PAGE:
The Health Department now has a bus stop outside its front doors. In partnership with TCAT, the Health Department is pleased to offer the public easier access to the services provided at TCHD. TCHD encourages the public to take the bus when coming to the Health Department. The bus stop is on TCAT Route 32. Click here to see the full schedule on the TCAT website. For full press release click here.

Tick-Borne Diseases — Take Steps To Prevent Them

New tick-borne diseases have been discovered in recent years with infections steadily increasing. Lyme disease is the most commonly reported. Most tick-borne diseases, including Lyme disease, can be successfully treated with antibiotics especially if treatment is started early. Preventing tick bites is your best defense against tick-borne diseases.

Do a daily full body tick check. Pay close attention to the back of the knees, behind the ears, scalp, arm pits, groin area and back. Check children and pets too. Remove a tick within 36 hours to decrease the chance of infection. Full press release. Click here to learn how to remove a tick.

Tompkins County Legislature votes to raise the minimum legal age for purchasing tobacco products from 18 to 21, effective July 1, 2017.

By a 9–5 vote, the Tompkins County Legislature on May 2 passed a local law that raises the legal age for purchasing tobacco products to 21. All products that are currently age restricted under the NYS Adolescent Tobacco Use Prevention Act (ATUPA) are also in the new local law. This includes all tobacco products, electronic cigarettes and vaping products, and smoking paraphernalia.

The law goes into effect on July 1, 2017. Staff from the Tompkins County Health Department’s Health Promotion Program will provide educational outreach to retailers and the general public leading up to and after the effective date. Full press release. Text of the law (PFD). Click here for more info about T21.

Free Lead Testing Pilot Program:
$1.5 Million State Program to Test Residential Drinking Water

The NYSDOH is launching a pilot program to test for lead in drinking water. The free program is available to residents that are served by either a private well or public water system, allowing everyone to have access to lead testing. The program will continue as long as funds are available.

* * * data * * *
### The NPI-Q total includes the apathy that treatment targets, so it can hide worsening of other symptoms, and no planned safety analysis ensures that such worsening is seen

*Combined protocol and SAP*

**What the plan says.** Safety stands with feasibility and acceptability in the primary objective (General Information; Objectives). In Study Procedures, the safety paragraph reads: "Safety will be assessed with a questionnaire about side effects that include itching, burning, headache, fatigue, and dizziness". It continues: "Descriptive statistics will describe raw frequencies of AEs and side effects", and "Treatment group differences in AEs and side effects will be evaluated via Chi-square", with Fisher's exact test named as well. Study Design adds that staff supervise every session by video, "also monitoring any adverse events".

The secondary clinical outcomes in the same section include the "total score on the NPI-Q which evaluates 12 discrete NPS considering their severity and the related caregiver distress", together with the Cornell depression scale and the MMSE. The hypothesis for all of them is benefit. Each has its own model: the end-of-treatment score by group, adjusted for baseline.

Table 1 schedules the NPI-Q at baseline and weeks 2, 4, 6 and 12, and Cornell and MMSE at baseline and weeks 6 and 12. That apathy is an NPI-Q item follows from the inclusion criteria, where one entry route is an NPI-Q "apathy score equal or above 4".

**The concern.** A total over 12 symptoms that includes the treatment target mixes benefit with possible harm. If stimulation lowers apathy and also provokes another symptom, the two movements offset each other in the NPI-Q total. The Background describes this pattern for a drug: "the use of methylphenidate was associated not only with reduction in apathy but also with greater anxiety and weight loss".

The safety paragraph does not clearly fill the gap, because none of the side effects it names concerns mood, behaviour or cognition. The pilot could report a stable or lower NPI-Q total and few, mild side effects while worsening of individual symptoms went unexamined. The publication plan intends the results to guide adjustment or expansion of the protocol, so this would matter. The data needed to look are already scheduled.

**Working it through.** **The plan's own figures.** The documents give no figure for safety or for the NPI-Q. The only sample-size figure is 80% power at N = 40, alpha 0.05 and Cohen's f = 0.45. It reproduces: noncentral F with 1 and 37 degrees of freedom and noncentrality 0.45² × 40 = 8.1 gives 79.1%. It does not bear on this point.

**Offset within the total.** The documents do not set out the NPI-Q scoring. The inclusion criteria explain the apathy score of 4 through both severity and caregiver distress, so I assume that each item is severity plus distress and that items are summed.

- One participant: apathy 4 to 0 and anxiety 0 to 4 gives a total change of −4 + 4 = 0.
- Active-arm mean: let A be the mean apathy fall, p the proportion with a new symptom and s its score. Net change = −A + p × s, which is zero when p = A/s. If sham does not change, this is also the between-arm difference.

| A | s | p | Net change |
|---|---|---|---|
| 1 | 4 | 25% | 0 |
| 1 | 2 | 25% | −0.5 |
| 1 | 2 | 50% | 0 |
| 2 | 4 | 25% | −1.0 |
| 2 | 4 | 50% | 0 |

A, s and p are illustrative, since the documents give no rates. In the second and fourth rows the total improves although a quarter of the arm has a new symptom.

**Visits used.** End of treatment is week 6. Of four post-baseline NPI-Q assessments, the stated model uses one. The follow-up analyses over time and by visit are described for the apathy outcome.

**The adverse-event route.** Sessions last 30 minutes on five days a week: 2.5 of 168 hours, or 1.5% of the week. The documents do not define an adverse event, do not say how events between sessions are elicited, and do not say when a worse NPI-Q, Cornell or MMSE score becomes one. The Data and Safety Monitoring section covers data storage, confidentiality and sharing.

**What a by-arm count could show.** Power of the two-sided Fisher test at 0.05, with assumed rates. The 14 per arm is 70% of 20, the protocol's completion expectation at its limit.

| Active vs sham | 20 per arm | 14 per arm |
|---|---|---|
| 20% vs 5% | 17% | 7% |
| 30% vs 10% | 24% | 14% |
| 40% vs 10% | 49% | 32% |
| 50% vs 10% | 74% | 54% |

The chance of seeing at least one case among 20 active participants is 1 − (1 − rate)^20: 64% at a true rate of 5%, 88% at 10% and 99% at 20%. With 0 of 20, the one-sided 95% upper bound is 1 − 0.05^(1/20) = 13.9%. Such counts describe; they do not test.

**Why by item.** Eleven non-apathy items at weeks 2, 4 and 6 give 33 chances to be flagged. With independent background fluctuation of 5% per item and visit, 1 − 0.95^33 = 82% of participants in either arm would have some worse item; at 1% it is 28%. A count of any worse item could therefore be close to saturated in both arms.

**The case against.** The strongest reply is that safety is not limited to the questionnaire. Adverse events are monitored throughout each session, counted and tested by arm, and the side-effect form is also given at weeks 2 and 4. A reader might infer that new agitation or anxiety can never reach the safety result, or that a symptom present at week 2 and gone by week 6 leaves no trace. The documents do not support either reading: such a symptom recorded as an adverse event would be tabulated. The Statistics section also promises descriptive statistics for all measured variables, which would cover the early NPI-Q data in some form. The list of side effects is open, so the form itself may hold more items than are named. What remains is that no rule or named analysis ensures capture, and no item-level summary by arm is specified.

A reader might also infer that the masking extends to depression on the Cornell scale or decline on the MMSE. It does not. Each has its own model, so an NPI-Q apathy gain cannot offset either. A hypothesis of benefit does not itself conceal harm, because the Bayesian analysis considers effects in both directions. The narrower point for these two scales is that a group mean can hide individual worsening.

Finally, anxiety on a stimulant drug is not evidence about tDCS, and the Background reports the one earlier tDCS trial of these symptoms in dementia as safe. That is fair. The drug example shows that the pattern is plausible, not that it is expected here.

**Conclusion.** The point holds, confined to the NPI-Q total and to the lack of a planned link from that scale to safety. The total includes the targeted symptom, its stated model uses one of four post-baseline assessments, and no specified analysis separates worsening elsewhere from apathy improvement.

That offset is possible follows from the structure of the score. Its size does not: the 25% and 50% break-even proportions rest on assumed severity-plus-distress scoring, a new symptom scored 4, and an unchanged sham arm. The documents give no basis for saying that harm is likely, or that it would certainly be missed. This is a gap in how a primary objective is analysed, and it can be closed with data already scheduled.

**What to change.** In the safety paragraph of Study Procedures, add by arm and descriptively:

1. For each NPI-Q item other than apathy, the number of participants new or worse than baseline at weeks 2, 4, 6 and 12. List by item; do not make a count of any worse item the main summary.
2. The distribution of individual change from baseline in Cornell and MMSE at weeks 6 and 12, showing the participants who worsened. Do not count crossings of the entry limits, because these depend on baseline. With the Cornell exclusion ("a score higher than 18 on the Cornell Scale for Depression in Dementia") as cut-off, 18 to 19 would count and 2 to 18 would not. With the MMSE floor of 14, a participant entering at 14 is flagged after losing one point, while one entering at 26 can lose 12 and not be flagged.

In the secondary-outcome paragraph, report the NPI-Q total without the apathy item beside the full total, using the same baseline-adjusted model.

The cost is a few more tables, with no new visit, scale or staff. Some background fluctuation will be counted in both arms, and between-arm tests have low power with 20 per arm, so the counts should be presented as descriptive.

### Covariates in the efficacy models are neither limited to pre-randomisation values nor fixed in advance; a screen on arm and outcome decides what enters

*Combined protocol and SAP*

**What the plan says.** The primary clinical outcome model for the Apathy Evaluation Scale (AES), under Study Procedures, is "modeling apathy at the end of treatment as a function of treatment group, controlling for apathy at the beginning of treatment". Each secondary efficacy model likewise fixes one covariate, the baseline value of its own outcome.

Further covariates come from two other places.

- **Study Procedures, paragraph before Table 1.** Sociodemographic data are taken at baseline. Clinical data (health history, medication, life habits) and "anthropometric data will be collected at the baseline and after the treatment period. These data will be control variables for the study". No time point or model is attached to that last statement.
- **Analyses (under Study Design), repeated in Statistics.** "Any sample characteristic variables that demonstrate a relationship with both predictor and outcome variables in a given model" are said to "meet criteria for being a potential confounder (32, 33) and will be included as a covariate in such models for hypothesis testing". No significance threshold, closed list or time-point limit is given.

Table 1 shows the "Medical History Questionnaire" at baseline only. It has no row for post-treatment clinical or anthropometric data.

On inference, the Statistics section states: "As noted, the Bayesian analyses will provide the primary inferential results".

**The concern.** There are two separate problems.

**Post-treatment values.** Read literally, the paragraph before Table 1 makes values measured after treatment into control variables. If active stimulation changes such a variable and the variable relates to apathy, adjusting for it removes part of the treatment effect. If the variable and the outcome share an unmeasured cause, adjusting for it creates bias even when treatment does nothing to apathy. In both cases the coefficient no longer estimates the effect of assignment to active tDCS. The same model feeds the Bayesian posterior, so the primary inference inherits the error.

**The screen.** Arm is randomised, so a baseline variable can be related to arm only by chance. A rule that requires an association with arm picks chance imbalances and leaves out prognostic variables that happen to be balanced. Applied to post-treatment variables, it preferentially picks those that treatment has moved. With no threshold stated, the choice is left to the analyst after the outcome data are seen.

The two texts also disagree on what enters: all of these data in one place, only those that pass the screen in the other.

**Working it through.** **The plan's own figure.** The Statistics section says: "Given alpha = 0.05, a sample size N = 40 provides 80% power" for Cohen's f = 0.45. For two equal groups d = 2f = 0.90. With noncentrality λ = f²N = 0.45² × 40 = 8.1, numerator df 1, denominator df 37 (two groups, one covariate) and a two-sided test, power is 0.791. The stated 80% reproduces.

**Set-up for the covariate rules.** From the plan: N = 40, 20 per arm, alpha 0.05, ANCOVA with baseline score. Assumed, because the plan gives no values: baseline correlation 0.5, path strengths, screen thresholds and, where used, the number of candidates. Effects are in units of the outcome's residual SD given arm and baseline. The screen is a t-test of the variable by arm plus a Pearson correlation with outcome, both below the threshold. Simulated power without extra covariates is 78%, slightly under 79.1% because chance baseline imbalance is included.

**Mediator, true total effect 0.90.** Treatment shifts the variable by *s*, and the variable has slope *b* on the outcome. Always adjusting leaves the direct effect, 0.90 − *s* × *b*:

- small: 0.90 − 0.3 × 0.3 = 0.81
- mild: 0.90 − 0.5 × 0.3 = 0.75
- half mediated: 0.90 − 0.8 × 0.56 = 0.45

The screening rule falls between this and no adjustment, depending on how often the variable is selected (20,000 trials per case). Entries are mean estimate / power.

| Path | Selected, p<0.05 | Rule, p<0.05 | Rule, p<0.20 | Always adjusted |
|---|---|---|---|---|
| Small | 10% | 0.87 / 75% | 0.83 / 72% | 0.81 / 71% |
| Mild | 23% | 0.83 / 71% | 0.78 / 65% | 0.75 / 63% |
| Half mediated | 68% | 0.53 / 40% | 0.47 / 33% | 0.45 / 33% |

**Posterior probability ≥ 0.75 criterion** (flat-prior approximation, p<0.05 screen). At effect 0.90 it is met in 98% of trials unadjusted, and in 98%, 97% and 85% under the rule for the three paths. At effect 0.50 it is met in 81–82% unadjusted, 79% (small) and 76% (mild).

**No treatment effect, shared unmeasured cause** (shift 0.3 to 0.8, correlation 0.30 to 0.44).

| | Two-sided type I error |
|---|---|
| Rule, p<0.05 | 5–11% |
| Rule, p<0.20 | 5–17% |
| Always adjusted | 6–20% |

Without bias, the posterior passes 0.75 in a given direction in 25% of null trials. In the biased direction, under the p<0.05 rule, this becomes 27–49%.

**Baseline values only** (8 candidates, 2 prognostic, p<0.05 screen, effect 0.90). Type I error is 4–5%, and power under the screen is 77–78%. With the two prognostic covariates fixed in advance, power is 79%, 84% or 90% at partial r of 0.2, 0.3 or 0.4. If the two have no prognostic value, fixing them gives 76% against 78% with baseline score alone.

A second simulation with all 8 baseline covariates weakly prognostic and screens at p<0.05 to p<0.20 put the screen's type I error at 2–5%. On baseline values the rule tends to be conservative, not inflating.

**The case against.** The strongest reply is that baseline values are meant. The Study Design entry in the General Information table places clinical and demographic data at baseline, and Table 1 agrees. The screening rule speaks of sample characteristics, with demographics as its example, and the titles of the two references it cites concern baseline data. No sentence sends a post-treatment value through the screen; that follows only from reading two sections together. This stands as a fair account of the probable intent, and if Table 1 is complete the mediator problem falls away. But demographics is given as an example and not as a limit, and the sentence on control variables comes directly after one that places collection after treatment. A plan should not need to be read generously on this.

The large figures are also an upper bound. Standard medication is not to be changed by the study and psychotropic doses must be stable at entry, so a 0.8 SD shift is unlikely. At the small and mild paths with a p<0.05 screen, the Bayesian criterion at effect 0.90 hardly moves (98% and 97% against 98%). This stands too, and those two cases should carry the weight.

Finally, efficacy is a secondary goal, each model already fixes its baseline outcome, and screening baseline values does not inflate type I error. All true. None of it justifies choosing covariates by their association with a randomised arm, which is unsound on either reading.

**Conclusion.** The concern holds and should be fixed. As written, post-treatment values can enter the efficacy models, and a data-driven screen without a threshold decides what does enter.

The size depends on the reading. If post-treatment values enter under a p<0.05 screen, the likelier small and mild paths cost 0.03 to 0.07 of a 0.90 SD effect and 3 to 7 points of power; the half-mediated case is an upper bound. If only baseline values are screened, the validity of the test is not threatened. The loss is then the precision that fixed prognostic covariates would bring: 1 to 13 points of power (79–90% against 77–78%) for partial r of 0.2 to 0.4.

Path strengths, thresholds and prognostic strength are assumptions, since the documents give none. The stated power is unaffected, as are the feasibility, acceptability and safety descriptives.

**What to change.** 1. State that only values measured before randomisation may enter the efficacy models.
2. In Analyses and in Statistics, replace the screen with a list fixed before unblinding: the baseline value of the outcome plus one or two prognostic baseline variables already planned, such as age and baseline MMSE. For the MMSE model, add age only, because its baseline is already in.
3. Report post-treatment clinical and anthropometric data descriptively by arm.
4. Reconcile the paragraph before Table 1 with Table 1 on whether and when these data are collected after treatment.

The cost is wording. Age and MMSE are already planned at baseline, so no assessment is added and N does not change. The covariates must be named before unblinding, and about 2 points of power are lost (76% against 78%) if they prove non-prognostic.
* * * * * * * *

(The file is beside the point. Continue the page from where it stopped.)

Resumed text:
Residents who are interested having their tap water tested are encouraged to sign up on the NYSDOH website, or by calling the Bureau of Water Supply Protection at 518-402-7650. For more information about this program, read the full press release here. For more information about lead poisoning prevention, click here.

Rise in Sexually Transmitted Infections Seen in 2016

The Tompkins County Health Department reports an increase of sexually transmitted infections (STIs) locally. In 2016, 374 cases of Chlamydia were reported, a 9% increase from 2015; 81 Gonorrhea cases, a 47% increase from 2015; and 12 Syphilis cases, an alarming 200% increase from 2015.

Syphilis cases in Tompkins County have disproportionately affected males, and have ranged from 19 to 55 years of age. Many Syphilis cases have reported anonymous sexual encounters arranged through internet and mobile hook-up and dating apps, making it difficult or impossible to notify, educate and treat exposed partners.

Confidential, free or low-cost STI education, testing and treatment can easily be accessed at various locations throughout the county. For a complete list and contact information, please visit our website at, or call (607) 276-6604 for more information. Click for the full press release.


Three words that everyone who is sexually active should know, to protect your health and prevent sexually transmitted infections (STIs)!

    1. Talk to your partner before you have sex.
    2. Get Tested!
    3. If you test positive for an STI, Get Treated

Want to learn more about STIs and the Talk-Test-Treat campaign? Click right here, right now!

Daily Pill Can Prevent HIV

Preexposure prophylaxis (PrEP) is a medicine taken daily that can be used to prevent getting HIV. PrEP is for people without HIV who are at very high risk for getting it from sex or injection drug use. Click here for more information.

Vaccines Save Lives

Flu vaccinations: Everyone, Every Year!

The Health Department recommends a flu shot for everyone, every year. Visit our Seasonal Flu page for more info.

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NOTICEThe Tompkins County Health Department makes every effort to post accurate and reliable information. However, it does not guarantee or warrant that the information on this website is complete, accurate, or up-to-date. Tompkins County shall not be liable under any circumstances for any claims or damages arising directly or indirectly from information presented therein. Please contact the program area by phone or the receptionist at 274-6600 for more information.